LaBonge asserts that little was done at the vista other than weed abatement and minor enhancement. “They are welcome to write to the city attorney if they have an issue,” he says. The homeowners are threatening to strongly support any fire- or traffic-related liability lawsuit that they’re convinced eventually will arise at the site with their accumulated documentation.
The conflict is a central issue in the election to replace LaBonge in March. Candidates who haven’t adopted flush-the-tourists-out stances — such as his former chief of staff, Carolyn Ramsay — face stiff opposition from a powerful voting bloc (“She is not campaigning up here for good reason,” says Fisch. “There is no support.”), while others in the wide-open field of candidates are defining themselves by their hawkishness. “I don’t care how draconian or how drastic, I will consider every measure,” says another contender, David Ryu.
Yet despite such protectionist stances, talk of grand plans to develop the sign, a perennial political nonstarter, are back in fashion. For his part, LaBonge would like to see a new trail carved out on Department of Water & Power-owned land from the John Anson Ford Amphitheatre just east of the 101 Freeway leading up to the sign. But environmentalists say such a project would endanger the habitat of special predators in the area — bobcats, gray foxes and a solitary 5-year-old urban mountain lion who recently recovered from mange.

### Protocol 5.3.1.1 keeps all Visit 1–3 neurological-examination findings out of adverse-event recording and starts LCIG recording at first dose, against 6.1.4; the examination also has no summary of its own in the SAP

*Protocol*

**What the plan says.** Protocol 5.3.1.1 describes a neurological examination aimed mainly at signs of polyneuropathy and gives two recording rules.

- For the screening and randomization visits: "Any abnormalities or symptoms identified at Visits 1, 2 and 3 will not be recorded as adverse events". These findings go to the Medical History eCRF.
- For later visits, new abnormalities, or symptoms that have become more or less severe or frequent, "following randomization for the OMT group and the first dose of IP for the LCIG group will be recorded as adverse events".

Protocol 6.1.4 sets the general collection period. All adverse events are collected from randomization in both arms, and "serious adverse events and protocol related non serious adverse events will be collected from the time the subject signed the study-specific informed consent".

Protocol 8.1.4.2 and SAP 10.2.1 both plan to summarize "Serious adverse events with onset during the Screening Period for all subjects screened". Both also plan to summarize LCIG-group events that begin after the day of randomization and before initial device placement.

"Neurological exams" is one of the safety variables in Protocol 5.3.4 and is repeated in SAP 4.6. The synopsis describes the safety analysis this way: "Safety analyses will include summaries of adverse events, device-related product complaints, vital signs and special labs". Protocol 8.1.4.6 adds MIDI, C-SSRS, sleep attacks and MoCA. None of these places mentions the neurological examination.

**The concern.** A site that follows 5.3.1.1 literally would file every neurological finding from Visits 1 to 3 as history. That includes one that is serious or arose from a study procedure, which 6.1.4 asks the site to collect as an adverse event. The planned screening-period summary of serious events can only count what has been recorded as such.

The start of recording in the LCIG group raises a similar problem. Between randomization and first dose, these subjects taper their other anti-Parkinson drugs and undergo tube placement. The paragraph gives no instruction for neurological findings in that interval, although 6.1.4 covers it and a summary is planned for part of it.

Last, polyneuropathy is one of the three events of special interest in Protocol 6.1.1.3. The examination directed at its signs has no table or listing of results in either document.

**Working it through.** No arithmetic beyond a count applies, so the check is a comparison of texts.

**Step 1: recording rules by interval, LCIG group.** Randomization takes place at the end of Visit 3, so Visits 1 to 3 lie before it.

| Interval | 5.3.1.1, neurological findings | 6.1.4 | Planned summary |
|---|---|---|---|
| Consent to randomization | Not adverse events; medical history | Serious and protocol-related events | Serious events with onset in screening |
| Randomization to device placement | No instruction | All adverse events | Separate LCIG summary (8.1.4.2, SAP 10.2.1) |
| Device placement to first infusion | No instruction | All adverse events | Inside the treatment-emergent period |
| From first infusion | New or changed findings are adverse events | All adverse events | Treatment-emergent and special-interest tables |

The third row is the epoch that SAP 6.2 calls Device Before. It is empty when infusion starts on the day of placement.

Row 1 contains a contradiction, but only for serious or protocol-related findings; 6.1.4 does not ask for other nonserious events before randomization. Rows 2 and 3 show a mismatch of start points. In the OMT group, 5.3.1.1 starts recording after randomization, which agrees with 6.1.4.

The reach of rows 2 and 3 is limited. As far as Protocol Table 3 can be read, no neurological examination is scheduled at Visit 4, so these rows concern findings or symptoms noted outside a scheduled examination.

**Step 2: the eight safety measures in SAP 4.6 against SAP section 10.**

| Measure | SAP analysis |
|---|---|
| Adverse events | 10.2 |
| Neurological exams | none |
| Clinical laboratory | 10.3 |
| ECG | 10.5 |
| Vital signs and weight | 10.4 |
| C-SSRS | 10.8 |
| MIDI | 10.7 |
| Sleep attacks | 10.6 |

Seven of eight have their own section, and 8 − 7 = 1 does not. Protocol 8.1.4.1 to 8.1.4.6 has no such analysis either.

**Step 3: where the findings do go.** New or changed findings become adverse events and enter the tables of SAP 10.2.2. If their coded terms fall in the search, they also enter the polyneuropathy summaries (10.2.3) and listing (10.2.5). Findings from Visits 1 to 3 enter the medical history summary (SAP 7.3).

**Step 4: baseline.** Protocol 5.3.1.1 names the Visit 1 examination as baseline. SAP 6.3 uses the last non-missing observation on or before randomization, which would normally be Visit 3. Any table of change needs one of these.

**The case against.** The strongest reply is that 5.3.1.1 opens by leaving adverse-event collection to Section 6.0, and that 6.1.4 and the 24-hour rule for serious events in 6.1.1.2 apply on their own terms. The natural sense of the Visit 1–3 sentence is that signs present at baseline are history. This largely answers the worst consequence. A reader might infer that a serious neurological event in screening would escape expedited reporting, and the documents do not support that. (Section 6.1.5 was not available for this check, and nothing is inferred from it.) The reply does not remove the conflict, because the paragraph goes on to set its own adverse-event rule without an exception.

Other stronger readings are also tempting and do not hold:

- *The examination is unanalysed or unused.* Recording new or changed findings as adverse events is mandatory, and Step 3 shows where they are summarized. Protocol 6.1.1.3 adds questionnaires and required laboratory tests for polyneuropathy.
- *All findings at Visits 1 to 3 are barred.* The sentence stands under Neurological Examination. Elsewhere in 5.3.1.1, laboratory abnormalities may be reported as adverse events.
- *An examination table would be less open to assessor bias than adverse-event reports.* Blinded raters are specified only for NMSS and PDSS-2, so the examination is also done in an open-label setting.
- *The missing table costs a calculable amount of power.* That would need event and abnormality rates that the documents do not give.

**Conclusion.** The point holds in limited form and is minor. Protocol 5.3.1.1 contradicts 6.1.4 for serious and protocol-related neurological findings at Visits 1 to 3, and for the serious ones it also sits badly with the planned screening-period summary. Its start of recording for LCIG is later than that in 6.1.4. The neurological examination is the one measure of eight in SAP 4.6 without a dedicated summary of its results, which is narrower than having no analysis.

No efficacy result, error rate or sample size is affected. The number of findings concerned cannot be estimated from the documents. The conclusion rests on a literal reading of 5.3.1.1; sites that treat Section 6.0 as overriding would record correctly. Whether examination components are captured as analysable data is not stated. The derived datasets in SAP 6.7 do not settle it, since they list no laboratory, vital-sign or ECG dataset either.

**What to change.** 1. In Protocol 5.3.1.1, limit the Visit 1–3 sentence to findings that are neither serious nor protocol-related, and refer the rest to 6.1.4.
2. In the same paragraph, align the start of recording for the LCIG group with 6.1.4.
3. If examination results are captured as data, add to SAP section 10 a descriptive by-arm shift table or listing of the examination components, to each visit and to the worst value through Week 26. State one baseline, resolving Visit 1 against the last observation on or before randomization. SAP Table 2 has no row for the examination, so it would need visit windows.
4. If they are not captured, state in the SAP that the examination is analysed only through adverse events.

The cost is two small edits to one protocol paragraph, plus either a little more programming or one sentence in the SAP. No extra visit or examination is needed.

Others want city-sponsored shuttles, either to the disputed trailhead gate or other viewing sites. Residents such as Hamza aren’t in favor: “The homeowners are dead-set against the shuttles because they are treating a residential area like Disneyland.”
Cable cars and funiculars are another idea, with a proposed system linking the sign to the family-friendly Travel Town miniature train museum in Griffith Park. “But who’s going to pay for it?” asks Chris Baumgart, chairman of the Hollywood Sign Trust. “And when you get to the top, then what?”
Another idea repeatedly floated: a viewing platform on Hollywood Boulevard; LaBonge has evoked a London Eye-style Ferris wheel. Tomas O’Grady, a candidate to replace him, imagines a ticketed attraction funded by a bond or parcel tax and kitted out for souvenir sales. “The allure for tourists in Beachwood and by the vista site is only because there is no alternative,” he says. “We need an irresistible magnet somewhere else.”
Absent amid all the long-shot concepts are coherent, actionable steps to oversee access and shape tourism around a landmark. The city never has moved forward with clear plans to build a visitor center, properly control parking, manage trail access, strictly enforce rules (about smoking and alcohol, for instance) and inform visitors how to interact with the sign in a way that is satisfying and sensitive to residents. Imagine this type of chaos at the Statue of Liberty or Mount Rushmore (both are managed by the National Park Service).